On the personal front, not all hope is lost. Even if ‘body positivity’ does not feel attainable to you, even if these systems never fully change, there is still hope. What I have seen be accomplished in others and myself is body neutrality. Body acceptance. You don’t have to love the way it looks--in fact, there is some research that shows when we think loving how we look is always attainable, we still have an appearance focused outlook on our lives. The truth is: your appearance is the least important thing about you. What is important is that you can trust your body, you can treat it with kindness and respect even if others’ don’t. Your body is YOUR home, no one else's. Your body is your longest relationship and just like any relationship, it requires sometimes daily work to remind it that it can trust you, and you can trust it.
Some ways you can practice working towards body neutrality is: #1 Treat it with respect: listen to your body! Tired? Prioritize sleep. Get proper nourishment. Move in ways that feel good, not punishing. Choose recovery when it comes to eating disorders, trauma and addiction. Recovery connects you back to your true self and to your body. Society takes you away. #2 Develop appreciation: make a list of all the things your body does for you (i.e. “I am so thankful for my arms, they allow me to hug my partner). Place those reminders all over your mirror. #3 Develop a self-care routine. This one is crucial to developing body respect and trust. You have to show yourself that YOU matter. Do small acts of kindness for yourself, put your needs first and watch how this transforms the way you talk to yourself and your body. #4 Unfollow triggering social media accounts (think: fitspo, thinspo or any appearance focused account). A lot of research shows when we follow accounts with more body diversity, we become more accepting of ourselves. My last piece of advice: find an eating disorder/ body image therapist to help walk you through this process. No one heals alone. These things are often deeply embedded in our personal and collective psyches. And remember, we are fighting a war that is a systemic in nature, it is going to take a force much larger than ourselves to fix the problem.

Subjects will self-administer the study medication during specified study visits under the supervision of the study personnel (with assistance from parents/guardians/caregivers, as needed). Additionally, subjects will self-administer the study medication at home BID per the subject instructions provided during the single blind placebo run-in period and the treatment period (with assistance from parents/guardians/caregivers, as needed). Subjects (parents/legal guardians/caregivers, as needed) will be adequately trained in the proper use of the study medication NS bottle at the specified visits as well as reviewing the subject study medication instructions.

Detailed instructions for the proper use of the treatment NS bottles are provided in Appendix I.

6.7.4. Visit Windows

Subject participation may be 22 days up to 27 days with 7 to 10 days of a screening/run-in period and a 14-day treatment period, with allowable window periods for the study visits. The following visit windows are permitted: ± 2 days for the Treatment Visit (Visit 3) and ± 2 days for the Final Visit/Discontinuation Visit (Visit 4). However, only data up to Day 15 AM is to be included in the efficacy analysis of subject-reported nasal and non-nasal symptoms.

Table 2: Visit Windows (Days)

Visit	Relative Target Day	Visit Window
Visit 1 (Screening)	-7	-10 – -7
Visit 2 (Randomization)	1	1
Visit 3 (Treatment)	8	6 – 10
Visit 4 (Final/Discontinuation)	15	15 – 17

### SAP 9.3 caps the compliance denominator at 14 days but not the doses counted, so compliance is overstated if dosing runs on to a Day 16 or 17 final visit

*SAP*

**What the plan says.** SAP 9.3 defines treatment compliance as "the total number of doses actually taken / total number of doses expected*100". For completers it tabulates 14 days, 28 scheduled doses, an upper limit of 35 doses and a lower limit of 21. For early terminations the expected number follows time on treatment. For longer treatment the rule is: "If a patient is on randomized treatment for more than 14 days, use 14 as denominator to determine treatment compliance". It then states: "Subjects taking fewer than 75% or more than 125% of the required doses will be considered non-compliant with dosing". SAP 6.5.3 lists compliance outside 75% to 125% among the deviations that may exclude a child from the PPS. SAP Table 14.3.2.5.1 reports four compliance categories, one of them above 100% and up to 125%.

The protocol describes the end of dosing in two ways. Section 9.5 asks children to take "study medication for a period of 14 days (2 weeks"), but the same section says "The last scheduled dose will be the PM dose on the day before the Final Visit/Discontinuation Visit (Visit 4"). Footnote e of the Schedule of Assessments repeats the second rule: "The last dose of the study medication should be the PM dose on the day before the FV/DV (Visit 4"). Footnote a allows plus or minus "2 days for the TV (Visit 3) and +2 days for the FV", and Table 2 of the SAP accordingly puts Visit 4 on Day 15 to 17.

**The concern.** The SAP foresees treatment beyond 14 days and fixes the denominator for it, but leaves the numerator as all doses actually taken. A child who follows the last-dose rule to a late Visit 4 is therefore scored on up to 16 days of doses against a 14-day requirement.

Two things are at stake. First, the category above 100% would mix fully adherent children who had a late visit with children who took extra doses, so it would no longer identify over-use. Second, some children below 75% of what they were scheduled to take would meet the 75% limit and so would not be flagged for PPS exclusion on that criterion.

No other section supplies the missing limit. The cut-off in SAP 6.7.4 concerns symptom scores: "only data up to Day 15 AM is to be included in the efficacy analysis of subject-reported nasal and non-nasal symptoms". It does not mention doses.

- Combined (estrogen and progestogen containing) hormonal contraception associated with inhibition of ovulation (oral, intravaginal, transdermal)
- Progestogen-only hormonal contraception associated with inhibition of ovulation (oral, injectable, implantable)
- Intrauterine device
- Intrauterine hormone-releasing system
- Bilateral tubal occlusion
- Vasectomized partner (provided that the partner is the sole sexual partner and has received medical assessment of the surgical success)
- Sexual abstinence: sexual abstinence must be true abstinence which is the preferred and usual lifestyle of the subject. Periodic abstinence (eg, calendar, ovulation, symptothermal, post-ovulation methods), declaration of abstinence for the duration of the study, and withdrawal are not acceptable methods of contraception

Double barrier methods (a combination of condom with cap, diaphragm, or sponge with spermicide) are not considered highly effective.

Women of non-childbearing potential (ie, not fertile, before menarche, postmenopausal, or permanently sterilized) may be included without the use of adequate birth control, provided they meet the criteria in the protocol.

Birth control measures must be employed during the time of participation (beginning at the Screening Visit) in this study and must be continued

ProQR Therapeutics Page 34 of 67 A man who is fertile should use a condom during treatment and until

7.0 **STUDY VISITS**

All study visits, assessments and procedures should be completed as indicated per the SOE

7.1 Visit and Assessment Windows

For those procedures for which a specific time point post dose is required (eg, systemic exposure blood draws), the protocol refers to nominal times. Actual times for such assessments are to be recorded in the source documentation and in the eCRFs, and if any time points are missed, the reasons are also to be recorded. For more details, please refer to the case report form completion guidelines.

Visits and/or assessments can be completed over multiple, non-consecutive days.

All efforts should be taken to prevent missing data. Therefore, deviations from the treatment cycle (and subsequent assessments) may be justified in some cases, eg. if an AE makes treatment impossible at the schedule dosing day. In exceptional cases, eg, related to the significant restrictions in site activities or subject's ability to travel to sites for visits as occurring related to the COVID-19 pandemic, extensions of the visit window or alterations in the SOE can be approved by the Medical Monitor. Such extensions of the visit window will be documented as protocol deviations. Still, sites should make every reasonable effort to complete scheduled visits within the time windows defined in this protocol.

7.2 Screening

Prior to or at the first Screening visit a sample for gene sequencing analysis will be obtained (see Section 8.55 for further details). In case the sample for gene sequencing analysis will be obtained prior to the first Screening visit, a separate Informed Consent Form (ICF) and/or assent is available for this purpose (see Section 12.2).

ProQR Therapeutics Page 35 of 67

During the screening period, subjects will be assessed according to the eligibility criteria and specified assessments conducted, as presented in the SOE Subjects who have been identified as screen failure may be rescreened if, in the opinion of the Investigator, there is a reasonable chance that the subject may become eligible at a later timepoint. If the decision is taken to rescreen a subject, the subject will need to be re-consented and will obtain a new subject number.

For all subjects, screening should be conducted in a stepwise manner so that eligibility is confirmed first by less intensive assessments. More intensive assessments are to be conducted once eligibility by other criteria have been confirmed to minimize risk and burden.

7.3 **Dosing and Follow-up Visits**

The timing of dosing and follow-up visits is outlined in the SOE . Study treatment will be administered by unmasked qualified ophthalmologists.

I say this from a place of light skinned, mixed race, cisgender, thin, able-bodied privilege. I will never fully know what it is like to walk in the shoes of those more marginalized than myself.
Looking for help?
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The Eating Disorder Center
We are a premier outpatient eating disorder therapy center in Rockville, Maryland.